About a dozen fourth- and fifth-graders attend voluntary Saturday morning classes at the Leesburg-area private school to learn how to understand and perform Shakespeare’s works. The school’s headmaster, Randy Hollister, leads the classes.
When Ruth Everhart was a senior at a small Christian college, she and four of her roommates were held captive and brutally raped at gunpoint by two masked intruders.
Although she survived the ordeal, she was filled with shame and worried that she had been “ruined” — in the eyes of God, her family and the man she might one day marry. Her devastating experience shook her faith in God, and eventually led her to break with the conservative Protestant denomination in which she had been raised.
Jim Hoare, an executive with Theatrical Rights Worldwide, traveled from New York to view the students’ interpretation of a version of the Broadway musical that was adapted for use by high school theater groups. He wanted to observe several innovations the students made in set design and stagecraft, to see whether other schools could also use them.
“…a solo performance from Will would be a rare treat and was sure that he would’ve held that room in the palm of his hand even if all he was left with was a kazoo and maybe a pair of castanets. He’s just that talented.”
“Fans of indie rockers Car Seat Headrest may be in for a surprise solo show tonight in Sydney from frontman Will Toledo, as the band have announced members Ethan Ives, Andrew Katz and Seth Dalby have been caught up with flight delays.”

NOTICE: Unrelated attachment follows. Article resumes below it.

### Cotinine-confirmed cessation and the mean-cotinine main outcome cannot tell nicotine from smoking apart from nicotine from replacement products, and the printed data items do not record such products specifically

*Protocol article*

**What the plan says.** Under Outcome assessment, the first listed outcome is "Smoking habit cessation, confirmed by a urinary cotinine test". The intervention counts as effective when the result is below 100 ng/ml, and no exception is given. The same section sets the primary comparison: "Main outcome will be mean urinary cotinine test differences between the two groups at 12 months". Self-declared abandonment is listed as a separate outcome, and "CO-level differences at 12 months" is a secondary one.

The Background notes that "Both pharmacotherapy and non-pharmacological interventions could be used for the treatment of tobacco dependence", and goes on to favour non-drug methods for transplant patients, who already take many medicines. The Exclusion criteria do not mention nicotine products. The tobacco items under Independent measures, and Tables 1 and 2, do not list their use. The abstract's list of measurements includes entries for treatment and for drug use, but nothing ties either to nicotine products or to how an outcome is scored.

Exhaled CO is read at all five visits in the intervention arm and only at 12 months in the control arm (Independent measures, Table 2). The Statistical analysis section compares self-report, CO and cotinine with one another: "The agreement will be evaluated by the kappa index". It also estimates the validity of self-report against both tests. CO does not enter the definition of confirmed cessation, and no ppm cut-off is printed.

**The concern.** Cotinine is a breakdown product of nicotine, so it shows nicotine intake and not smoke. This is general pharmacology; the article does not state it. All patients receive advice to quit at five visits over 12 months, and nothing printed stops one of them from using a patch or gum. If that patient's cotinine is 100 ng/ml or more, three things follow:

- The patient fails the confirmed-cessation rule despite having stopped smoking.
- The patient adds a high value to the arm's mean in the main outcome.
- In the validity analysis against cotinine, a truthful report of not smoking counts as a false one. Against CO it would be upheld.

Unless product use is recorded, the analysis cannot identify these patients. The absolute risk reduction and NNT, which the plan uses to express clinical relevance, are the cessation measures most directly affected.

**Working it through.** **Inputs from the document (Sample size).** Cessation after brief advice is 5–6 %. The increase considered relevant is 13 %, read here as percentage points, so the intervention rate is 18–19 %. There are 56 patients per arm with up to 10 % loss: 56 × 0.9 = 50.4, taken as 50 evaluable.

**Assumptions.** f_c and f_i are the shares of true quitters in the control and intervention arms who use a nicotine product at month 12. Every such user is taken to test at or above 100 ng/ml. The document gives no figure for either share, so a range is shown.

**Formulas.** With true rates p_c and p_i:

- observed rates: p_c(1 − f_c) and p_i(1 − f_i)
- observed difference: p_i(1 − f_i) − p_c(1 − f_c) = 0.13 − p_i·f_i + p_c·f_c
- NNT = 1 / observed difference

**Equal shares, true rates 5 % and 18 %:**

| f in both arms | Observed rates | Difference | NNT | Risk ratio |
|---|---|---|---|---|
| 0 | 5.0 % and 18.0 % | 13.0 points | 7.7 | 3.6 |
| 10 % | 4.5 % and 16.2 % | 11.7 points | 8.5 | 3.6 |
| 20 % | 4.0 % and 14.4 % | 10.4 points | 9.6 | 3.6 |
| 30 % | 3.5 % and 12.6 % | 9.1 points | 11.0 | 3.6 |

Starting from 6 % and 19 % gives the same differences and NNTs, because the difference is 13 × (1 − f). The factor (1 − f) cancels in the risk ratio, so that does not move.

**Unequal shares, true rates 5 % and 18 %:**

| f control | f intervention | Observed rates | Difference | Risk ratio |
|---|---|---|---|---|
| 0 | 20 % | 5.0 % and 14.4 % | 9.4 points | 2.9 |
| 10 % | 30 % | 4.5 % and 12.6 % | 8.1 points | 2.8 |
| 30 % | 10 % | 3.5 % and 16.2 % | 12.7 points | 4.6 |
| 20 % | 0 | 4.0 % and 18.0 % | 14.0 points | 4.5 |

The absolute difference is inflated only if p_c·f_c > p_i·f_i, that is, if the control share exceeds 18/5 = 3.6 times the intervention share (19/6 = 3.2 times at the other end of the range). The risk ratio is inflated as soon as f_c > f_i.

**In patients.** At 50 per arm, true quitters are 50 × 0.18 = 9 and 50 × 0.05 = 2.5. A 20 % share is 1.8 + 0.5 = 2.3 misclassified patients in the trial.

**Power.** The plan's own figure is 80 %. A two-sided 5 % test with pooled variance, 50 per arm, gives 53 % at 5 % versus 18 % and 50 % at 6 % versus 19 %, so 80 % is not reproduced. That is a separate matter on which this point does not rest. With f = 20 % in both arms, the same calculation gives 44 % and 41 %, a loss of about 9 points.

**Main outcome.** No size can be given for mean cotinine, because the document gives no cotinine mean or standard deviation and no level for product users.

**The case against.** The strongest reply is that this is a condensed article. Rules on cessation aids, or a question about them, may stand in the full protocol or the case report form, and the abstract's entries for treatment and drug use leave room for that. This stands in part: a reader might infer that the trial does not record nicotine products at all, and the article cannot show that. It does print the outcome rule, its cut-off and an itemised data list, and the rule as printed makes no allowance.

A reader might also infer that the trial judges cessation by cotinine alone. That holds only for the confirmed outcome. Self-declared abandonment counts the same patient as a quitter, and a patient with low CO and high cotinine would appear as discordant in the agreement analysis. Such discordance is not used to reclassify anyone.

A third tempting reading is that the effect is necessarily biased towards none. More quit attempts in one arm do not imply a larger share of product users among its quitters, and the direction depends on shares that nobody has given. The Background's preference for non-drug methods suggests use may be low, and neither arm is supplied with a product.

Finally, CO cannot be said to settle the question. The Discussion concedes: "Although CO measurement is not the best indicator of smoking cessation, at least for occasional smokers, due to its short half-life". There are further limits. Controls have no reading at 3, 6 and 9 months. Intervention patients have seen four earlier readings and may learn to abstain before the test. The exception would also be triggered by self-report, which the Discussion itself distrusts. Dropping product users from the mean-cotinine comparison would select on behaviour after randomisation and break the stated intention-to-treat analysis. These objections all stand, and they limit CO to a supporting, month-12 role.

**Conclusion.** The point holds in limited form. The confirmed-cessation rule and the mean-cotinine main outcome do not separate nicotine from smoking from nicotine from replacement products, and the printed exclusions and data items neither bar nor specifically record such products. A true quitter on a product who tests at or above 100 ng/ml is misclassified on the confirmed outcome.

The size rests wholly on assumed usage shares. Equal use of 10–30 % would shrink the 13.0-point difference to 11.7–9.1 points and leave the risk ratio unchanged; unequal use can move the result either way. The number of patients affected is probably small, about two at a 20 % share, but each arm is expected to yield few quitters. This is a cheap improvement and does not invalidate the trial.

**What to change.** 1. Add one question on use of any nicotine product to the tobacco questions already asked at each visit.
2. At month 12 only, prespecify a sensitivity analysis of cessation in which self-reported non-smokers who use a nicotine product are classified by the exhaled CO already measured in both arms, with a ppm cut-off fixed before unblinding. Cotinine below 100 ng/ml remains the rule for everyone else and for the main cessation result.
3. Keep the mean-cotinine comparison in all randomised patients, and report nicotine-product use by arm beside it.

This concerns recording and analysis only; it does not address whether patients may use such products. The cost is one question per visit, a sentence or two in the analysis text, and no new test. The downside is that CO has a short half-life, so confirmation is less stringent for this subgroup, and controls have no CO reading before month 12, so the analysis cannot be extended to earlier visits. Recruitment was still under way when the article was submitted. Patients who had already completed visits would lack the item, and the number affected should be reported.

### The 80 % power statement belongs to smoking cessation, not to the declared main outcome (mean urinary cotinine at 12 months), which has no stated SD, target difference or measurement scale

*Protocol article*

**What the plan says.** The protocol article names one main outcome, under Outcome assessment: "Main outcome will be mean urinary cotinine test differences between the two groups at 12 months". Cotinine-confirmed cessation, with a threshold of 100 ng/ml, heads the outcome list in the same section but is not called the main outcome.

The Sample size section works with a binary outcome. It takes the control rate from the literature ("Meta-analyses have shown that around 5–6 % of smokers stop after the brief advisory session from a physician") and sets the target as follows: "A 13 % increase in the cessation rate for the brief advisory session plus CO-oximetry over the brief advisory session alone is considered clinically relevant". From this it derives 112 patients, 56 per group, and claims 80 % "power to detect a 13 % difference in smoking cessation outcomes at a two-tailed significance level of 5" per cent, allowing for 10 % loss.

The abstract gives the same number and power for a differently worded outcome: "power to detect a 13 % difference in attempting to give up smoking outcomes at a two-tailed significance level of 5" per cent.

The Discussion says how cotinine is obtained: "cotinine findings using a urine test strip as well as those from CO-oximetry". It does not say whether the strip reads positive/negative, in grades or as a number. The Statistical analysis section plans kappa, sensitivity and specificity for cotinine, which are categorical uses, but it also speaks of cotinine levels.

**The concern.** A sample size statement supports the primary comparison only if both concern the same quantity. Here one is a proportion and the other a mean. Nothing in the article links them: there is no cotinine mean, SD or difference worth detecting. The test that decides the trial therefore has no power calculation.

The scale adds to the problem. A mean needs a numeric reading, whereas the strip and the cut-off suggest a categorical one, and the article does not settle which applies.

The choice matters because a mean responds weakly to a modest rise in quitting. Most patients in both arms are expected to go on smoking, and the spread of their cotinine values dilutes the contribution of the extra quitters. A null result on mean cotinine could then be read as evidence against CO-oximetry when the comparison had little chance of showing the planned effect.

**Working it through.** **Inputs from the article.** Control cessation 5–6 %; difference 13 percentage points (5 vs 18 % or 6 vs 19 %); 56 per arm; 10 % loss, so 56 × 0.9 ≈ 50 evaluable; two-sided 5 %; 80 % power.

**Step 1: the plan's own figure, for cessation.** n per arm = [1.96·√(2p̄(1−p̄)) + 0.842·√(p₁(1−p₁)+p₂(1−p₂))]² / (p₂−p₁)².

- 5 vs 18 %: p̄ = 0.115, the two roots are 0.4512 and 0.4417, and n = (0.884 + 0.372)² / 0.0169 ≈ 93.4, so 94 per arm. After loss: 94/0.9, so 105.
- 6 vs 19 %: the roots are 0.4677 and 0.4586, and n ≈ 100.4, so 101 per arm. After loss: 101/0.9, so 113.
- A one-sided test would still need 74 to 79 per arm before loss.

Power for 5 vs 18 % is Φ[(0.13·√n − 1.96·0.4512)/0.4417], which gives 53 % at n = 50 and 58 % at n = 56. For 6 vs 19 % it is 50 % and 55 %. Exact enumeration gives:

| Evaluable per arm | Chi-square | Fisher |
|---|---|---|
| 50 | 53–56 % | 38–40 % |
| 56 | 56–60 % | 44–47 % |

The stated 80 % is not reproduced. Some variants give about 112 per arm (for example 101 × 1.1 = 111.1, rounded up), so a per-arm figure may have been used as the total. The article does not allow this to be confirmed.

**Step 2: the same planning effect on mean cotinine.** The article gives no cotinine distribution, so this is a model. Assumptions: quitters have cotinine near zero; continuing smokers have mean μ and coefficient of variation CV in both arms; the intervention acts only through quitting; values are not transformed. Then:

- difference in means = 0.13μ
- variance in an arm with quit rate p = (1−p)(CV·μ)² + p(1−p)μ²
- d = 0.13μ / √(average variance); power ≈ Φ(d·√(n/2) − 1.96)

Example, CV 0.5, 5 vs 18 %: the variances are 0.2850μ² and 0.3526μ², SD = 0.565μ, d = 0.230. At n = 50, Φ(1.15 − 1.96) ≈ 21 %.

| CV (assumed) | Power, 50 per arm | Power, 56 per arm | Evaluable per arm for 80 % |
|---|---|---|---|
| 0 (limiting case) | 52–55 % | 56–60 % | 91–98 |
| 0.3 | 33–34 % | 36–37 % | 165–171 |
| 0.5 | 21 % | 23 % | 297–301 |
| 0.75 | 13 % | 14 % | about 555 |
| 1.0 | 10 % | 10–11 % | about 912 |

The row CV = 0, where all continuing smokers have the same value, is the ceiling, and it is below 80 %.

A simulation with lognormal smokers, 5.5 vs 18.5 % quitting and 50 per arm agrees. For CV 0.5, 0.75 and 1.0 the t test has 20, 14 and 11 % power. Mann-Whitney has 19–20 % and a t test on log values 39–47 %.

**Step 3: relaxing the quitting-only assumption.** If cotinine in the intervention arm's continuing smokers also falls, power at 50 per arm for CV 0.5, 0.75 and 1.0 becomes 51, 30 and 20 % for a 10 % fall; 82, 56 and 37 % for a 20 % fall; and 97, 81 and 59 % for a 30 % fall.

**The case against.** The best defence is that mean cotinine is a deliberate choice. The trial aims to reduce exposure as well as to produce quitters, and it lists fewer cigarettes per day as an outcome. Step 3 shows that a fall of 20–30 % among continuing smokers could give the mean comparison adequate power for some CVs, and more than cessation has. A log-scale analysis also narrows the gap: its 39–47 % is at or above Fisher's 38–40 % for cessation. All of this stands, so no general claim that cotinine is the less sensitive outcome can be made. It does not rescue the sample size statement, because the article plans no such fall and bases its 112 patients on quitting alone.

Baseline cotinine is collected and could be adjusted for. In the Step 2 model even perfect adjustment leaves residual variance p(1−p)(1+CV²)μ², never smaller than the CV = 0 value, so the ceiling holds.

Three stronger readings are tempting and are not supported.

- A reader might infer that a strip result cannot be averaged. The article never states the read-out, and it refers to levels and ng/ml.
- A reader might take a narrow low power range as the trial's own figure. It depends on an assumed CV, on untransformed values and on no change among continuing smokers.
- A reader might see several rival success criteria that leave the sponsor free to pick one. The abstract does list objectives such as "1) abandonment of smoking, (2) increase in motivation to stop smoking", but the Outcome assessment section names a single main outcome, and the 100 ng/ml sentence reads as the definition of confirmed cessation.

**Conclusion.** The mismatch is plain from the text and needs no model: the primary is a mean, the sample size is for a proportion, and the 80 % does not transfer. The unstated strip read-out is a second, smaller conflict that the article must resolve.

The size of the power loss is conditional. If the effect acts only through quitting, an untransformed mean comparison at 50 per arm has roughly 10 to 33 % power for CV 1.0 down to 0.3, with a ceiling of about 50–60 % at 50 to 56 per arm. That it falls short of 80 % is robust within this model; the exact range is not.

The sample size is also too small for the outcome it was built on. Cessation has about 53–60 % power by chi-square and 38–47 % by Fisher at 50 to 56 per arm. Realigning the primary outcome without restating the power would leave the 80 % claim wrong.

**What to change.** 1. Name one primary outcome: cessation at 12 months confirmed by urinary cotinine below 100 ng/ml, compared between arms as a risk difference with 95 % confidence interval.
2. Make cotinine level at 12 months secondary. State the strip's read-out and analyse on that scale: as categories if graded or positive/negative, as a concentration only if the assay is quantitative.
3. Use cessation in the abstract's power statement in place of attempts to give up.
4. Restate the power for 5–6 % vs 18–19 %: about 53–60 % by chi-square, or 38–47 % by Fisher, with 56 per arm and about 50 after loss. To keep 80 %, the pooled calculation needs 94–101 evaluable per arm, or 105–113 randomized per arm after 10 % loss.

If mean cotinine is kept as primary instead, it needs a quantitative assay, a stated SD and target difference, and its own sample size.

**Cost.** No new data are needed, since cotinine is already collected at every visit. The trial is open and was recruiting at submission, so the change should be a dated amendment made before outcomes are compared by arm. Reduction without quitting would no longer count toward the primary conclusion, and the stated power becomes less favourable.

“[Will Toledo] reveals how he grew his passion from a cult following to a record deal, the people who inspired his journey, finding motivation as an artist and why we should check out Car Seat Headrest at Laneway.”
“The record was actually recorded back in 2014 when [Will] Marsh was an undergrad at William & Mary, with help from Marsh’s classmate: Car Seat Headrest mastermind Will Toledo, who produced, engineered, and mixed it in addition to contributing drums, electric guitar, bass, and backing vocals.”
Transporting more than 100 pianos across town last spring, from Battlefield Shopping Center to Market Street in downtown Leesburg, was no easy task. In fact, Robert Purdon, general manager of the Piano Company, described the move as “a logistical nightmare.”
The creche is unlike those commonly seen in churches and front yards beginning the month before Christmas, typically featuring figures of Mary, Joseph and the baby Jesus in the stable, often joined by shepherds, angels, wise men and animals.
Instead, the scene is an imaginative, highly detailed, miniature representation of life in the city of Bethlehem. Townspeople are seen going about their daily business of baking bread, weaving fabric and even taking a nap. As the holiday approaches, more figures will be added to the scene to illustrate the Christmas story.
Milton Cantor hoped to write a book someday based on the letters he sent home to his wife while he was serving as a U.S. Army doctor during World War II. The correspondence describes his wartime experiences in Britain, France, Germany and Czechoslovakia, as well as at several Army bases in the United States.
He never did get around to writing that book. After the war, he devoted himself to his medical practice and his family, which grew to include four daughters. He continued to practice medicine until his death at age 74.
Over the past two decades, Brian Whelan has created countless paintings of holy cities, which he describes as “thin places where heaven and Earth seem so close as to actually touch.”
Whelan, who lives in the western Loudoun County village of Waterford, is particularly fascinated by the idea of cities where shrines, temples, cathedrals and mosques attract pilgrims of the three Abrahamic faiths — Judaism, Christianity and Islam — coexisting in peace and harmony.